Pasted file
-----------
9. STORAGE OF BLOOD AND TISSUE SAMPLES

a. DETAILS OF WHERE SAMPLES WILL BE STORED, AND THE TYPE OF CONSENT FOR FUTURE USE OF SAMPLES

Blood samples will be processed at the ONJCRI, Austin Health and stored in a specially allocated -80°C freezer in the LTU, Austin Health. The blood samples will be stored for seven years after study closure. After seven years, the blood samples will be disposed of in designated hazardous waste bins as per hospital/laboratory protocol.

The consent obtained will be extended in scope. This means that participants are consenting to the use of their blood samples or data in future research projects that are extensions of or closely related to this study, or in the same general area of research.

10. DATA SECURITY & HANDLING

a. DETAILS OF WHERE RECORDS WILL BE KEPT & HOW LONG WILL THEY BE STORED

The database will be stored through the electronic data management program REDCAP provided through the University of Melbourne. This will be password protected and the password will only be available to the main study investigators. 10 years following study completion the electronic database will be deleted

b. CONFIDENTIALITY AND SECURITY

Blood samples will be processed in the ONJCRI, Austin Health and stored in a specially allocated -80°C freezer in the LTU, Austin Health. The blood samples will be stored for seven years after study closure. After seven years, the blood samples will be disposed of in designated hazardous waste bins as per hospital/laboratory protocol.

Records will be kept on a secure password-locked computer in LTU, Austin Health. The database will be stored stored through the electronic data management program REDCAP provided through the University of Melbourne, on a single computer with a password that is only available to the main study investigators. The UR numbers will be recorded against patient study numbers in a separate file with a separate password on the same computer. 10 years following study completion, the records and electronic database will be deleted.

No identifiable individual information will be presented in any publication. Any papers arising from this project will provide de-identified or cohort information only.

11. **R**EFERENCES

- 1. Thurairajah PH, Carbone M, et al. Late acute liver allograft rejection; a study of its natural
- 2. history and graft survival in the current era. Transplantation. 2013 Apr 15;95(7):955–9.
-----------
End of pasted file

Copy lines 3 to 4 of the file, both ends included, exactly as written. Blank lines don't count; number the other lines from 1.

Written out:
Blood samples will be processed at the ONJCRI, Austin Health and stored in a specially allocated -80°C freezer in the LTU, Austin Health. The blood samples will be stored for seven years after study closure. After seven years, the blood samples will be disposed of in designated hazardous waste bins as per hospital/laboratory protocol.

The consent obtained will be extended in scope. This means that participants are consenting to the use of their blood samples or data in future research projects that are extensions of or closely related to this study, or in the same general area of research.